Ghana is one of the most stable democracies in Africa and has not recorded any interruption to democratic rule since 1992. Ghana is a key entry point into West Africa due to its peaceful and stable political environment. Ghana has held free and fair multiparty elections since 1992 and has undergone peaceful transitions of power between the two dominant political parties. Parliamentary and Presidential elections are held every four years in accordance with the 1992 Constitution of Ghana.

Ghana has three branches of government, the Executive, the Legislature and the Judiciary. The Executive is headed by the President of the Republic, who doubles as the Head of State and the Head of Government. The Vice-President and a Cabinet assist the President. Ghana's legislature officially called the Parliament of Ghana, is a unicameral legislative body with 275 members. Ghana's Parliament, in addition to making laws, exercises oversight over the other branches of government. The Judiciary of Ghana consists of the Superior Courts of Judicature, the lower courts, and other administrative tribunals. The Supreme Court of Ghana is the highest judicial body in the country. The 1992 Constitution of Ghana guarantees the independence of Ghana's judiciary.

Ghana has an estimated population of 32 million people and is divided into 16 administrative regions. The largest of these regions are the Greater Accra region, with an estimated population of 5.5 million people, and the Ashanti Region, with an estimated population of 5.4 million people. Ghana is further subdivided into 261 administrative districts. These administrative districts are administered by Metropolitan, Municipal and District Assemblies headed by Chief Executives. Ghana's free and vibrant media consistently ranks competitively in the World Press Freedom Index.


Ghana has the second largest economy in West Africa, with an estimated GDP of US$217 billion based on PPP. The services sector in Ghana accounts for 57.2 per cent of GDP. This is followed by industry which accounts for 24 per cent of GDP, and agriculture which accounts for 18.3 per cent of the country's GDP.

Ghana's dynamic financial system comprises banking, insurance, and capital markets. Ghana's Central Bank, the Bank of Ghana, was founded in 1957 and is responsible for regulating the country's banks and other non-banking financial institutions. The Bank of Ghana is also responsible for monetary policy. There are currently 23 commercial banks, 25 savings and loans companies and 11 finance houses licensed to operate in the country. In addition, Ghana has 132 licensed deposit-taking microfinance institutions and 147 rural and community banks. The Fintech industry has thrived in recent years. There are currently 46 licensed Payment Service Providers (PSPs) in Ghana. The Electronic Money and Payment industry had a total transaction value of GHS385 billion in 2021. There are approximately 37.5 million E-money accounts in Ghana.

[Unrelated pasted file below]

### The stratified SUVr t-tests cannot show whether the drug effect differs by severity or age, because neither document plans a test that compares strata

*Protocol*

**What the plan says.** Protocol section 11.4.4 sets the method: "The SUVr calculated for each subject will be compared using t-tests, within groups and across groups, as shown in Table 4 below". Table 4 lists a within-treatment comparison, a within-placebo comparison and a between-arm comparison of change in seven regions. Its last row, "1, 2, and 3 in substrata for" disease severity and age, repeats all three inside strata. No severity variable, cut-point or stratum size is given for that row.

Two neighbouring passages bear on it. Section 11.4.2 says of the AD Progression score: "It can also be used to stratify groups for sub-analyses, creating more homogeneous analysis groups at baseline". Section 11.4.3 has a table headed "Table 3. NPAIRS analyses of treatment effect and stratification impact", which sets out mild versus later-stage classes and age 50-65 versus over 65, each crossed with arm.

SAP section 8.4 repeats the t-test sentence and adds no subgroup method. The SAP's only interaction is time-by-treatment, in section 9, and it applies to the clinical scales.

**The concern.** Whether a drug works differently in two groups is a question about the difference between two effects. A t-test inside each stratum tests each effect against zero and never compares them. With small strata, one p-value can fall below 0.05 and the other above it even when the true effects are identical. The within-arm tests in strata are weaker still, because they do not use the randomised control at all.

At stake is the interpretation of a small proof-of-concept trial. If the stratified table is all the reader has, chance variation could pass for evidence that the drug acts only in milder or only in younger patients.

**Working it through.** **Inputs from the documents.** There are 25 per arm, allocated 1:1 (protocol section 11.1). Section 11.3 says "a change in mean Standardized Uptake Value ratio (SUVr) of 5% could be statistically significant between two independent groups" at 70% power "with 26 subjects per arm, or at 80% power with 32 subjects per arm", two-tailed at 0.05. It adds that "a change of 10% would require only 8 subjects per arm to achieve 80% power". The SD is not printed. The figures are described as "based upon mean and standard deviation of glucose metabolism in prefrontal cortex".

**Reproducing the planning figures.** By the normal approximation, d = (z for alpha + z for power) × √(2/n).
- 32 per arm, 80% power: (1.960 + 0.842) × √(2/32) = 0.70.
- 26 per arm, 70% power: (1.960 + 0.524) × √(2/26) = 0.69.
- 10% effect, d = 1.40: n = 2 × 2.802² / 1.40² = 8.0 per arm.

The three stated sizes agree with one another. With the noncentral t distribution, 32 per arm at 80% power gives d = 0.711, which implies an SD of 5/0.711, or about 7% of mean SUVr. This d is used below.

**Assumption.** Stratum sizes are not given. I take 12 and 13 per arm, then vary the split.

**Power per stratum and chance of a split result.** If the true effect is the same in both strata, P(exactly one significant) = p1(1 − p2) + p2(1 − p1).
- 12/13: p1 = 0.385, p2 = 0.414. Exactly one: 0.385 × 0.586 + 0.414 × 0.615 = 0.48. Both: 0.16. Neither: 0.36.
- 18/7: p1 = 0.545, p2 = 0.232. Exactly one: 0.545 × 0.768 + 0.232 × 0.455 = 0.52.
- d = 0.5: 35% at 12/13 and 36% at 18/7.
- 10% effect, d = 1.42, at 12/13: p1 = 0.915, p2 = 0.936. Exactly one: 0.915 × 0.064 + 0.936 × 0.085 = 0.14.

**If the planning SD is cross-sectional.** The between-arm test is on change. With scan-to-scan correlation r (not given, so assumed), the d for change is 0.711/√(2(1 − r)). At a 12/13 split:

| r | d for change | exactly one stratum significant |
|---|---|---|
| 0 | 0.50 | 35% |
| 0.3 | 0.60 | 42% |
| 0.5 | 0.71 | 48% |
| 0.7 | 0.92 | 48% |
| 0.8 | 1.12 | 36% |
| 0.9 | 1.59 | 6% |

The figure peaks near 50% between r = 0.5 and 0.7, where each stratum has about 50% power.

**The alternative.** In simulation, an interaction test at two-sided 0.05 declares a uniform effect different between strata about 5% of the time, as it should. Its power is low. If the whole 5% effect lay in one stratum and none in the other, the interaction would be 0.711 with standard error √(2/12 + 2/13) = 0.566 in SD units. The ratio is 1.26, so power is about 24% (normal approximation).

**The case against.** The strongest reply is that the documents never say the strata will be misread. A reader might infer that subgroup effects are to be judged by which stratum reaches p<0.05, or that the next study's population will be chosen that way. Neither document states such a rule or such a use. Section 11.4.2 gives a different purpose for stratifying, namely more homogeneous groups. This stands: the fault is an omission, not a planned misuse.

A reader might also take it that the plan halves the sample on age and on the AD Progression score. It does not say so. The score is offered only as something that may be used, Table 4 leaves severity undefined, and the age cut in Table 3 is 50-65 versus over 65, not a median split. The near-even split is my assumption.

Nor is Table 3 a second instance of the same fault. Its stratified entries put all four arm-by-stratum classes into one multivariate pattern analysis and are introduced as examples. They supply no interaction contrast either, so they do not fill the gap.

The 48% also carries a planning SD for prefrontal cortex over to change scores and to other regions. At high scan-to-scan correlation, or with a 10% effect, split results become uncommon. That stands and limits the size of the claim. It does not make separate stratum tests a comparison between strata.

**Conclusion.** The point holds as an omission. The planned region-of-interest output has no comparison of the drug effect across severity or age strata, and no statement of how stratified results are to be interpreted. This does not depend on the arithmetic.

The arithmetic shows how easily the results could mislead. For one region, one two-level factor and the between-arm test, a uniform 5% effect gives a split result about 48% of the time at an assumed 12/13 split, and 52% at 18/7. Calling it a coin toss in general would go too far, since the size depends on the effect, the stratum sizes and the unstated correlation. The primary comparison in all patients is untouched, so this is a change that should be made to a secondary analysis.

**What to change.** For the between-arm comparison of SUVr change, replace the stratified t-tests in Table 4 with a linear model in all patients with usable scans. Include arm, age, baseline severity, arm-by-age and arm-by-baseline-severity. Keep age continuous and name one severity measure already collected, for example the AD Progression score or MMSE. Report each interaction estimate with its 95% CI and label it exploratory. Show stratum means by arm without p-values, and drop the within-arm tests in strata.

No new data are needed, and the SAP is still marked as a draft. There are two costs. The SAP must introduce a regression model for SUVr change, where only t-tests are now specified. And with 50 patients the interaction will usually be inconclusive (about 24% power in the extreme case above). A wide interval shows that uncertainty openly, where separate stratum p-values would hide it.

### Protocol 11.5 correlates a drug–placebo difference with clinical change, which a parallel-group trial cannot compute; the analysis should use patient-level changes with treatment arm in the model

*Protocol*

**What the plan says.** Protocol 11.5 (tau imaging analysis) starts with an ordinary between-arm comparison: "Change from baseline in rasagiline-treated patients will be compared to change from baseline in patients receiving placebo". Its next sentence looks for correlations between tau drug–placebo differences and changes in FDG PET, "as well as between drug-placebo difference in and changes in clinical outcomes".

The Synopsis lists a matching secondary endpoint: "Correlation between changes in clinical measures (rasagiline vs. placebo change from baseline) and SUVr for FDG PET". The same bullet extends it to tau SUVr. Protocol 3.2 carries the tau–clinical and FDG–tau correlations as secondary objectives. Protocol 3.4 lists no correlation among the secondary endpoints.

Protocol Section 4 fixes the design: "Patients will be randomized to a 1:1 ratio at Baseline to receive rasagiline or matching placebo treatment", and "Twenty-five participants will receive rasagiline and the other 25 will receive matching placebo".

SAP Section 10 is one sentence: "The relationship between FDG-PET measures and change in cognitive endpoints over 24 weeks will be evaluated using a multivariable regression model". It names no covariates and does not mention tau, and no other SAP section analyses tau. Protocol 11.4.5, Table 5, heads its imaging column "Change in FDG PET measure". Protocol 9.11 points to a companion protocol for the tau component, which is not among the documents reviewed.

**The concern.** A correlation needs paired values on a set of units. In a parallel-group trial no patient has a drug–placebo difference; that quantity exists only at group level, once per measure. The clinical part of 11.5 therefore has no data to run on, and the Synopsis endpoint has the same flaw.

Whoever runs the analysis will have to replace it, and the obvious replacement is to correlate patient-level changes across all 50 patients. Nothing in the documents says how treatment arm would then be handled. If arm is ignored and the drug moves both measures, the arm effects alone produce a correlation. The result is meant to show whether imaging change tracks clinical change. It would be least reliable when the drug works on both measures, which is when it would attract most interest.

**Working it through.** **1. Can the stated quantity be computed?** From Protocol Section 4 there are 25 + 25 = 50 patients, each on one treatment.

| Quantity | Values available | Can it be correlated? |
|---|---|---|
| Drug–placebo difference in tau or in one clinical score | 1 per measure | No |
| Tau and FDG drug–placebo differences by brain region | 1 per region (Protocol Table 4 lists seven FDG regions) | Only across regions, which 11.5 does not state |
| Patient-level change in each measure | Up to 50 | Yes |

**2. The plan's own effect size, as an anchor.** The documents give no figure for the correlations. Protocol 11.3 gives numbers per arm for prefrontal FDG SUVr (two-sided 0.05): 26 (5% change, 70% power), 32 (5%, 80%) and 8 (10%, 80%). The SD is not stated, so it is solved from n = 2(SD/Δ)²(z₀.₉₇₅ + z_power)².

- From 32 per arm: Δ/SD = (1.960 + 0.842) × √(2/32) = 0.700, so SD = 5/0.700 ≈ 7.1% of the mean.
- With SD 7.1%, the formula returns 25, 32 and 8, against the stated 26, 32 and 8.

The National Insurance Commission of Ghana (NIC) regulates the insurance sector. There are currently 52 insurance companies licensed to operate by the NIC. Of these 52 companies, 29 provide only non-life insurance services, 20 provide life insurance services, and 3 provide reinsurance services. Ninety-eight companies are licensed to provide insurance and reinsurance brokerage services.

The Securities and Exchange Commission regulates the securities industry in Ghana. The Ghana Stock Exchange (GSE) is the only stock exchange in operation in Ghana. The GSE additionally operates the Ghana Fixed Income Market (GFIM), which facilitates secondary trading of all fixed-income and other securities. The Ghana Alternative Market (GAX) is an equity finance program to assist start-ups and SMEs in raising capital and expanding growth.

Manufacturing accounts for around 92 per cent of Ghana's industrial enterprises. Manufacturing activities are generally regulated by the Ministry of Trade and Industry and other relevant government agencies such as the Ghana Standards Authority, the Food and Drugs Authority and the Ghana Free Zones Authority. The manufacturing industry in Ghana employs about 18.6% of the country's workforce. Ghana's most important manufacturing industries include textile and garment manufacturing, wood processing, pharmaceutical products manufacturing, metal processing, cement and chemical production, aluminum smelting and the refinery of crude oil and gas.

Ghana's Information Communication Technology (ICT) Sector contributes to economic growth by adding approximately 5% to the country's overall GDP. The ICT sector is estimated to grow to a projected $5 billion by the end of 2030. Ghana's ICT sector comprises software development companies, internet, and telecommunication service providers. The Ministry of Communications and Digitalization, the National Communications Authority and the Ghana Data Protection Agency are the primary regulators of this sector. The telecommunications industry is competitive with four major network operators. As of 2021, Ghana's total number of mobile voice subscribers was estimated to be 40.5 million, far outweighing the country's population. For mobile data subscriptions, there were 23.4 million subscribers as of 2021.